I ran into Molly again at about 18-19 miles. Seeing a friendly face again was encouraging. I had no idea at the time, but I just ran through and destroyed “the wall” that I usually hit during training at miles 17-18.
At approximately 20 miles, I saw clubmate Christian Kurilko, his family, and friends at a Pub. Christian inquired how I was doing and his wife, Natalie, ran up and insisted on giving me a hug. I knew I was disgusting at that point so I had to laugh. Who the heck would want to do that?!
And then BAM. That’s when it hit me. The moment that I realized I was going to finish this goal that I had been training nine months four. I had less than a 10k to go. The emotions were overwhelming. I won’t lie, I started to cry. I quickly realized I needed to get over the feeling quickly because I still had another hour at least and the moment fleeted from me thankfully. I thought, “You got this. This is what most people do Saturday mornings. You have no worries. If they do it, you can do it.”
The next aid station I grabbed a pretzel stick because I wanted something different. Not necessarily needed it but wanted something to change up the monotony of the run.
More than 22 miles, what do I see? A van honking and cheering! It’s Christian and his family! I explained that I was starting to cramp, but was popping salt capsules left and right to do my best to prevent them. This was the furthest I had ran in any of my training runs but the adrenaline and caffeine was making me truly feel invincible. Christian said, “You don’t have much to go! See ya at the finish line!” and that’s exactly what I was planning on!
About mile 23, I ran into Molly again. I asked her where the next aid station was because I was out of salt. I wanted to get a little more salt in me so I didn’t cramp up before the finish line and I knew there weren’t many left.
Molly asked me if I was going to run the rest. I said, “no.” She then took a few pictures and had to leave. The volunteer hollered out, “I got ____ with your name on it.” I don’t recall what it was but I saw a portajohn at the end of the aid station, pointed to it, and said, “No, but that’s got my name on it!” Ran in quickly and peed. That’s exactly what I needed. The last bit of discomfort was gone and I felt fresh again.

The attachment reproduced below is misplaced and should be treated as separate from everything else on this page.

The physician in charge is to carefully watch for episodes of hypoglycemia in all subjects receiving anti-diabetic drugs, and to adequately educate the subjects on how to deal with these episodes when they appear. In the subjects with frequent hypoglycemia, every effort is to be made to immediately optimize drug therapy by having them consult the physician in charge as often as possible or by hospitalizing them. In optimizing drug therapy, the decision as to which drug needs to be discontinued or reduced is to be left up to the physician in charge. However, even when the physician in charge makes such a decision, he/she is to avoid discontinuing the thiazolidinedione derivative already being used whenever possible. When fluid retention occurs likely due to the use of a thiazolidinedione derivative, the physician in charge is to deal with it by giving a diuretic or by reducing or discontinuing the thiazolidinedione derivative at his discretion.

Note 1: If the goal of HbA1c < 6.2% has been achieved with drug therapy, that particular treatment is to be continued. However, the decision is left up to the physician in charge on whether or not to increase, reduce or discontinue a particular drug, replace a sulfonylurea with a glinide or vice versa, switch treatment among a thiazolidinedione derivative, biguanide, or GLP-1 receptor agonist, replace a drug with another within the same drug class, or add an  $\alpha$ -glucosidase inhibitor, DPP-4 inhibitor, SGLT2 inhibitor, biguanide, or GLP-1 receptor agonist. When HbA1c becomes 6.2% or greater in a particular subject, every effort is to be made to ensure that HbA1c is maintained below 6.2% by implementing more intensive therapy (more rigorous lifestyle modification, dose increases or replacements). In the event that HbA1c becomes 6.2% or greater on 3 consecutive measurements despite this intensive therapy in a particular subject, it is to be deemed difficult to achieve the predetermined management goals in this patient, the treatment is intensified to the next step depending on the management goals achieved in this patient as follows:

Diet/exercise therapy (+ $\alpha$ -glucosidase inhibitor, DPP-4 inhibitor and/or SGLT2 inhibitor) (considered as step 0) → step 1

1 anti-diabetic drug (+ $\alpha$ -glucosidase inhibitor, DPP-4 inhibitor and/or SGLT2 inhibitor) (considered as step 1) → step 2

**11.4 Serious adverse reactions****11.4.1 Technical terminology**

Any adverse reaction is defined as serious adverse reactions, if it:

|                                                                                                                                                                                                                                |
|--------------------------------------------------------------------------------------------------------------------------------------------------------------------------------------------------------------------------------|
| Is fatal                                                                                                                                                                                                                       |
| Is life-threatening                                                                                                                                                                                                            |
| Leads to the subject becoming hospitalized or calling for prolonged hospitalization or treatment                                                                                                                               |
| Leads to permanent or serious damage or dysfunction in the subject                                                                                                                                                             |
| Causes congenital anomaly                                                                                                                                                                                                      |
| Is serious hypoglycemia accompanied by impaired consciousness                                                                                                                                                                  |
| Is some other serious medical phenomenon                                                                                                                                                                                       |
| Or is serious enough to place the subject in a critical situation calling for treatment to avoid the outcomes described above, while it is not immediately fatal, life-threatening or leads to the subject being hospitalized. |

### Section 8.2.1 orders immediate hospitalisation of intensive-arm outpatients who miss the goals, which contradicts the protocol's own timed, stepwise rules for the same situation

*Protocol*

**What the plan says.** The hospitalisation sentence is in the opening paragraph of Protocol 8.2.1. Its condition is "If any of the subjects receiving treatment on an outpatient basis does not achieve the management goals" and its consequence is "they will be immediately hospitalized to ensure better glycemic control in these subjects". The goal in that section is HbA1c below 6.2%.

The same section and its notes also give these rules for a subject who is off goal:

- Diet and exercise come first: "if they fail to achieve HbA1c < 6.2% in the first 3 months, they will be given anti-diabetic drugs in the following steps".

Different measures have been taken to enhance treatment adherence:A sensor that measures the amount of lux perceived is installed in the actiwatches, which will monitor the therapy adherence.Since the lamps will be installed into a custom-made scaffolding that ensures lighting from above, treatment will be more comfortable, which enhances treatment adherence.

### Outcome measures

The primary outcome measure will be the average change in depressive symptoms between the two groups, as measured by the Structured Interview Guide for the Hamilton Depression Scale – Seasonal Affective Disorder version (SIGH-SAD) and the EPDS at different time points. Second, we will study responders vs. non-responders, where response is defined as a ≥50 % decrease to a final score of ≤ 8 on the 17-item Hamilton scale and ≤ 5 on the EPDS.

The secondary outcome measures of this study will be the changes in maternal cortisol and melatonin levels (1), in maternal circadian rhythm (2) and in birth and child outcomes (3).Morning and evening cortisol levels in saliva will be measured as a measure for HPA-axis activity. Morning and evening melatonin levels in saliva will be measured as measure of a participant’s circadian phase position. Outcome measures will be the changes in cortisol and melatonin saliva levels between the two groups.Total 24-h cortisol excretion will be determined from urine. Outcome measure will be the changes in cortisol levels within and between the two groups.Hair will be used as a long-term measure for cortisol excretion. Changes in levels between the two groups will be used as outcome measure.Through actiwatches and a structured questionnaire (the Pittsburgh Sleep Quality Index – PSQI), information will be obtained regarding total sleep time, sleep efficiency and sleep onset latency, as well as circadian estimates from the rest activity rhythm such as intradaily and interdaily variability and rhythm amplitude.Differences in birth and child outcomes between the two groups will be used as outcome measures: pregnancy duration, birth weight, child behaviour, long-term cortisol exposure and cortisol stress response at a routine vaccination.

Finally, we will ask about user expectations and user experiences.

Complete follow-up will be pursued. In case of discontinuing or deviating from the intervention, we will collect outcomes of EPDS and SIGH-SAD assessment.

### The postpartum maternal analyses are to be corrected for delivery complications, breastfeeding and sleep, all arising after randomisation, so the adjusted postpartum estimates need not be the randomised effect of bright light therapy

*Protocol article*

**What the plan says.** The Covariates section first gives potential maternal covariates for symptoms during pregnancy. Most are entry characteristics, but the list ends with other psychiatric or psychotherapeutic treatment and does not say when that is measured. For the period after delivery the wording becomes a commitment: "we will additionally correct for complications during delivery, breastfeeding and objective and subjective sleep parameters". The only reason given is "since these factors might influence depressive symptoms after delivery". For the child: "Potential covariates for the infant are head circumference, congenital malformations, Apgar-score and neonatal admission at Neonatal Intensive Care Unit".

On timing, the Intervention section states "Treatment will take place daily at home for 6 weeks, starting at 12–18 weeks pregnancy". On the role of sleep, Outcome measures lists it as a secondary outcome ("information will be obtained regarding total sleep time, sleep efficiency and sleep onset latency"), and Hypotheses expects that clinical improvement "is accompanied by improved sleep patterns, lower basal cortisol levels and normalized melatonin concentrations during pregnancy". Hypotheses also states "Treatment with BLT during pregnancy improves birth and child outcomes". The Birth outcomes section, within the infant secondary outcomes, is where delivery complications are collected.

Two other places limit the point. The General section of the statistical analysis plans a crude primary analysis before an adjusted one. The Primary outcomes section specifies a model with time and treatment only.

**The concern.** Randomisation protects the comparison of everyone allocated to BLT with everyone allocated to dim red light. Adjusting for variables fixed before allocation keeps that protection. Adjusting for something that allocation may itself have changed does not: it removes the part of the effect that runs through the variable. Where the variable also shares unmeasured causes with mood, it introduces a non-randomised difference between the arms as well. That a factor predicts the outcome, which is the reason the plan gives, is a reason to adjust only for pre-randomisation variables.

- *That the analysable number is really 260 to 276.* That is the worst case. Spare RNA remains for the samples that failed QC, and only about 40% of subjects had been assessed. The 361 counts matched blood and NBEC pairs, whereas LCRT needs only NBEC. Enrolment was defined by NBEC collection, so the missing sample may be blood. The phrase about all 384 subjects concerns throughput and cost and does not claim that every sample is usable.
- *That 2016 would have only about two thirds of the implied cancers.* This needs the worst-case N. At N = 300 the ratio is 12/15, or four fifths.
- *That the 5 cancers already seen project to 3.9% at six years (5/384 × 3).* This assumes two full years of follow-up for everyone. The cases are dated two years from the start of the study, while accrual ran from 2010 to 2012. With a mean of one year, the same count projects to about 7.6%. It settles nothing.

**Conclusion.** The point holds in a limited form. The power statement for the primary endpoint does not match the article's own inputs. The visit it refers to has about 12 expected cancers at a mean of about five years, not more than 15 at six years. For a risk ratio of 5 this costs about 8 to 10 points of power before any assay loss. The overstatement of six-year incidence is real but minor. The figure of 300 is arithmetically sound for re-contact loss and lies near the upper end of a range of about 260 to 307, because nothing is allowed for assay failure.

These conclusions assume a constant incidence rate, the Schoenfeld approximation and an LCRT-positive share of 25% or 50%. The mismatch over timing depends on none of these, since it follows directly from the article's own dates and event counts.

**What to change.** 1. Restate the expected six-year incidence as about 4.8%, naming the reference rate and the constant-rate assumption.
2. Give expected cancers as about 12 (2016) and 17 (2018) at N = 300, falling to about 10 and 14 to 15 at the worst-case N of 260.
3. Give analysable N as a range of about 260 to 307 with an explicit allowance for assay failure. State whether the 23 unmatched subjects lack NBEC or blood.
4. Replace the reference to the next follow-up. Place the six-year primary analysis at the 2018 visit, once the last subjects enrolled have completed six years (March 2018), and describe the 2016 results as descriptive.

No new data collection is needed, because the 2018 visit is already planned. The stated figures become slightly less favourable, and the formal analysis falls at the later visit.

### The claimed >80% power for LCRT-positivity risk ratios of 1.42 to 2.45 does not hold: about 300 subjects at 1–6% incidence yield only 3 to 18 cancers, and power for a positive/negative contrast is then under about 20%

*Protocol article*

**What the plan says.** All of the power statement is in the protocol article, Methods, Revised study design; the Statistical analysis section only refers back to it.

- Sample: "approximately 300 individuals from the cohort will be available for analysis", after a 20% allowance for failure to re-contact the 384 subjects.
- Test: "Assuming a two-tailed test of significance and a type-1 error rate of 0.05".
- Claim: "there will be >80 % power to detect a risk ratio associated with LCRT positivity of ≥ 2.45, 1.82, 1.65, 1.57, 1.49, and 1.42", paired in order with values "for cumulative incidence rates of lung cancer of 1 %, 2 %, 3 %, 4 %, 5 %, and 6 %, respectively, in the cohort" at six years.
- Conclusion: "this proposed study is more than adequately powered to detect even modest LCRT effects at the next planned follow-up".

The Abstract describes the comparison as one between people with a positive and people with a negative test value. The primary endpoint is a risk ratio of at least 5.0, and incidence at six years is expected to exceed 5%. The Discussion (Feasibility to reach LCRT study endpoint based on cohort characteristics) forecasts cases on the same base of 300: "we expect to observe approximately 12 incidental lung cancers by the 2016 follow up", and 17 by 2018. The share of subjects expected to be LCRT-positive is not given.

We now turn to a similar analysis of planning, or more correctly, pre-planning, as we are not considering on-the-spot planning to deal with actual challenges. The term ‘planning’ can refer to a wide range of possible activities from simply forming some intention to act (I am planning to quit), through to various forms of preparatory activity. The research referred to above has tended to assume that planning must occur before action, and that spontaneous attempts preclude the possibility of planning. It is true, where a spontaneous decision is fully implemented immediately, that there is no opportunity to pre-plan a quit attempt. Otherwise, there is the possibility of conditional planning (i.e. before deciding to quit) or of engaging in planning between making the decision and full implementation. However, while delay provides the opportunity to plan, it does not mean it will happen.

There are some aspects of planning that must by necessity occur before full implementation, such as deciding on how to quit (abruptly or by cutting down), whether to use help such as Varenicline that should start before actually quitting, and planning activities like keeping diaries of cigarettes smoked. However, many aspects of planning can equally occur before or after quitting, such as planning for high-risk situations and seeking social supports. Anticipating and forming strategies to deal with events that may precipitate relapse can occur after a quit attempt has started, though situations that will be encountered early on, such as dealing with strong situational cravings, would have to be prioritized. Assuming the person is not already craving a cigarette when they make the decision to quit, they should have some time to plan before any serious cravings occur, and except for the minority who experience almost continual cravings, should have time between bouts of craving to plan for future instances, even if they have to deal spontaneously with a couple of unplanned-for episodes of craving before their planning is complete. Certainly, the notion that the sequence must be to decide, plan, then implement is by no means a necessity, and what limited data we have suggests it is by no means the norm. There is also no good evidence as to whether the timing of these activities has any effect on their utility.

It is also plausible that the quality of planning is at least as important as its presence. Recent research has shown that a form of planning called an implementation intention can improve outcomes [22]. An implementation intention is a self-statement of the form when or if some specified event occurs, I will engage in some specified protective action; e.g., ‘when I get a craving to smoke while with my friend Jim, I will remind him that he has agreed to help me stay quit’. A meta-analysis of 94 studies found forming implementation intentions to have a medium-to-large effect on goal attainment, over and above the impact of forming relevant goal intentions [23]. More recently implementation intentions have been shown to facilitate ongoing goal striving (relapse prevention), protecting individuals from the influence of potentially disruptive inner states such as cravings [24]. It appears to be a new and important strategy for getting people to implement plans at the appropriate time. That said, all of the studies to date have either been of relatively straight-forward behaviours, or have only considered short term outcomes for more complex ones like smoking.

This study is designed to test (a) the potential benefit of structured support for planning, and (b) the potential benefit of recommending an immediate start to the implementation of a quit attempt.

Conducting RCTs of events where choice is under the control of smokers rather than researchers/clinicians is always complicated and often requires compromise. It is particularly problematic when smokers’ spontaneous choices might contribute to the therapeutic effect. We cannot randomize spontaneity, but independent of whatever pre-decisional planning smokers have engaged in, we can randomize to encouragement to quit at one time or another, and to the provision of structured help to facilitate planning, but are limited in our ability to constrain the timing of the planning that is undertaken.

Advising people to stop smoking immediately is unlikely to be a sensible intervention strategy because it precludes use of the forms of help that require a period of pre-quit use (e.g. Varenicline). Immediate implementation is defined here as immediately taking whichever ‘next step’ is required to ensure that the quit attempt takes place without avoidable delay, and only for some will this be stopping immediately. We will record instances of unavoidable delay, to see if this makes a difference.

I began running again. Running to the park entrance was nerve racking. I know the road had various imperfections on it. I tilted my head down to block the headlights and be able to see the imperfections. I managed to miss on the grates, etc of the road.
At about mile 24-25 I came up on the last aid station. I’m not the most religious person, but at aid station had been blaring contemporary Christian song that I’ve heard so many times in Church. The lyrics were saying “how great is our God.” That is exactly what I needed to hear, I thought, “heck yeah! I’m doing this!” The volunteers were begging me to take something from them. I kindly shook my hand “no” and just said, “thank you” to each one that I passed. They started hooting and hollering saying, “you got this” and “you’re the man!”
I made it past the special needs area and was ecstatic to see the pedestrian crossing because I knew the blue painted paving meant I was coming down the finish chute! It was so cool hearing the people scattered down the fences cheering and rattling cowbells.
I then made the turn and heard my wife, Sara, shouting, “Go Todd, GO!” and my kids screaming, “Go Daddy!” I ran up to them, stuffed my water bottle down my back, zipped my top up and said, “you ready kids?!” They took off! Sara did too! I was hoping Sara would go with me but she headed to the finish line to catch a photo. My father in law had the baby, I wanted to take her but the older kids had gotten too far down the chute for me to go back by the time I realized it was them.
We hit the last turn hand in hand just like Knoxville. Hearing the DJ announce here comes William Nixon all the way from Evans, GA was awesome. I saw Christian and his crew on the left, and Sara in front snapping photos. The DJ announced, “William Nixon… Welcome to… THE REVOLUTION!” and hit us with confetti.
I ran up and gave my wife a hug. I went up and hugged Christian. I couldn’t believe I did it. I was quite pleased with the day. I honestly thought I was going to be out there 15-16 hours according to my training. So to finish in 13:51 is simply mindboggling. It was the first race this year that I NEVER considered quitting.
140.6 miles DONE.
On a side note, I learned a very valuable lesson that day. Even if I don’t have to or may want to, I need to stick around and see my teammates and clubmates finish. I loved seeing my family there at the finish was something that I expected. However, seeing Christian, Natalie, and the gang there at my finish was something that blew my mind away. I never, in a million years, expected to see them there. I simply didn’t expect for somebody to wait that long for me. That gesture will forever be engrained in my memory and cherished forever…
And I need to thank the best coach in the world, Harvey “Slayer” Gayer. I couldn’t have done it without him. A coach, mentor, friend, and family. I don’t know how he does it but he always knows the right thing to say to me at the right time. Hard to believe that we’re 90 minutes from each other. I am blessed to have much such a wonderful person. Thank you my friend, for everything…